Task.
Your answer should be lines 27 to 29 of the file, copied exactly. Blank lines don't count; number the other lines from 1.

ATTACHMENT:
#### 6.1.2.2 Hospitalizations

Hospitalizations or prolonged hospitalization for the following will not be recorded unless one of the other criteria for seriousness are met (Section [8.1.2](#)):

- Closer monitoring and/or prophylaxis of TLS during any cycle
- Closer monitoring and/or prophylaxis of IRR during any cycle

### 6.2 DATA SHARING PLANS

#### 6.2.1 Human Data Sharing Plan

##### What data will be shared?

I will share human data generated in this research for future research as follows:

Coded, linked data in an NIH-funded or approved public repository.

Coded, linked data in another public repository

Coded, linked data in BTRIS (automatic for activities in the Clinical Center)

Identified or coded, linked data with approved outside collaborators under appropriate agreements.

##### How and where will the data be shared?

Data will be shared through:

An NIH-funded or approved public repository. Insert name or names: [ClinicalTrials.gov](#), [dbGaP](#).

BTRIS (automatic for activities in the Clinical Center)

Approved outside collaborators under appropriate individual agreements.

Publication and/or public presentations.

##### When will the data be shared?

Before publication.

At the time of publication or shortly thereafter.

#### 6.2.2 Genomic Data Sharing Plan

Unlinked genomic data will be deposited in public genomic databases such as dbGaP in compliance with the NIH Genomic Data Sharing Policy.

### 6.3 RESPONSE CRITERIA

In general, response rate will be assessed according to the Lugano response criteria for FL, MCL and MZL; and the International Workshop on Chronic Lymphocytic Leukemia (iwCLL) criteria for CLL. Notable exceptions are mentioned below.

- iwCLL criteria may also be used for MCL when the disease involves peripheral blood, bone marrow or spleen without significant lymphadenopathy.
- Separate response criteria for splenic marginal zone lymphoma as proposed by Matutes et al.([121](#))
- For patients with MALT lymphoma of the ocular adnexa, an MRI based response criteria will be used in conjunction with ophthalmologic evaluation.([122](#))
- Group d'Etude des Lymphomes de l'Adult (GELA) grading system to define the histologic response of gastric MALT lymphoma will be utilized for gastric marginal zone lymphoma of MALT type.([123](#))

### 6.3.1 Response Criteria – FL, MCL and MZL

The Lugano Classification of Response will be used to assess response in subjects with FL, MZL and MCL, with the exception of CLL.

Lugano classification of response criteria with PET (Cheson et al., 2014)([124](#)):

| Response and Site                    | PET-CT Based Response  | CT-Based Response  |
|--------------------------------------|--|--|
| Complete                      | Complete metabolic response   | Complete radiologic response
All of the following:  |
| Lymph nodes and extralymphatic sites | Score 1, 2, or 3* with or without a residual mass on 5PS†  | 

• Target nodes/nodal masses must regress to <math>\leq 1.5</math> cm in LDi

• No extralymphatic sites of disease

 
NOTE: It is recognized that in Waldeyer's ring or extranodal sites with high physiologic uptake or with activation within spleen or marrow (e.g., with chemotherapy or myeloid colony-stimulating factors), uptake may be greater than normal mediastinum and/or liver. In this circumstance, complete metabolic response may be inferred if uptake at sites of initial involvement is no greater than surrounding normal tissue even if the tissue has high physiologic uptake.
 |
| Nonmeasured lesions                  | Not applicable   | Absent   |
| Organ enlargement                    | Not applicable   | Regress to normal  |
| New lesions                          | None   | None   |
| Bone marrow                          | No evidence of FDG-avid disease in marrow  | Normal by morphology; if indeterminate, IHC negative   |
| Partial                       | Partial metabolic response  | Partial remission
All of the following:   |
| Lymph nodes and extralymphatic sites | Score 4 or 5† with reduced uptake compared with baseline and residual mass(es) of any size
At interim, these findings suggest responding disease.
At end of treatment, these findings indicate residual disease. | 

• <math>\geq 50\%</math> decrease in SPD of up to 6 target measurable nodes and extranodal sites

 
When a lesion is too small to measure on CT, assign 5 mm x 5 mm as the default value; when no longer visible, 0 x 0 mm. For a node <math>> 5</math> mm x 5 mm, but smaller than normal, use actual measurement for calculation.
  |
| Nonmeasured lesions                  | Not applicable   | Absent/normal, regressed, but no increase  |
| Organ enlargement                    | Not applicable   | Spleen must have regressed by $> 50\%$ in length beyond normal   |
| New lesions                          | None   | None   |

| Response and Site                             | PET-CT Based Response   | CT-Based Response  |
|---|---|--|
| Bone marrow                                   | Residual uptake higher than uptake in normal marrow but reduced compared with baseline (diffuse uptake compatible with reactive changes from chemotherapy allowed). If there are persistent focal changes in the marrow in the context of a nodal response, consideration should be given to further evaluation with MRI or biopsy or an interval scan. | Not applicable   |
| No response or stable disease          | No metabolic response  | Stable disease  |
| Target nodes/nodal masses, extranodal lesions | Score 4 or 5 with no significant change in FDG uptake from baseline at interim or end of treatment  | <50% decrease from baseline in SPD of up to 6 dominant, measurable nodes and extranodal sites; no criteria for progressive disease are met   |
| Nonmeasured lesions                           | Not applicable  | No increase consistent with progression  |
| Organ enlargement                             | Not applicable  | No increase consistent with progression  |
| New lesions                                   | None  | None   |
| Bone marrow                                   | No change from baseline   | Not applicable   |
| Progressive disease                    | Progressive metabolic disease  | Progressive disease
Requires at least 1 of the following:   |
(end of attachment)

- Separate response criteria for splenic marginal zone lymphoma as proposed by Matutes et al.([121](#))
- For patients with MALT lymphoma of the ocular adnexa, an MRI based response criteria will be used in conjunction with ophthalmologic evaluation.([122](#))
- Group d'Etude des Lymphomes de l'Adult (GELA) grading system to define the histologic response of gastric MALT lymphoma will be utilized for gastric marginal zone lymphoma of MALT type.([123](#))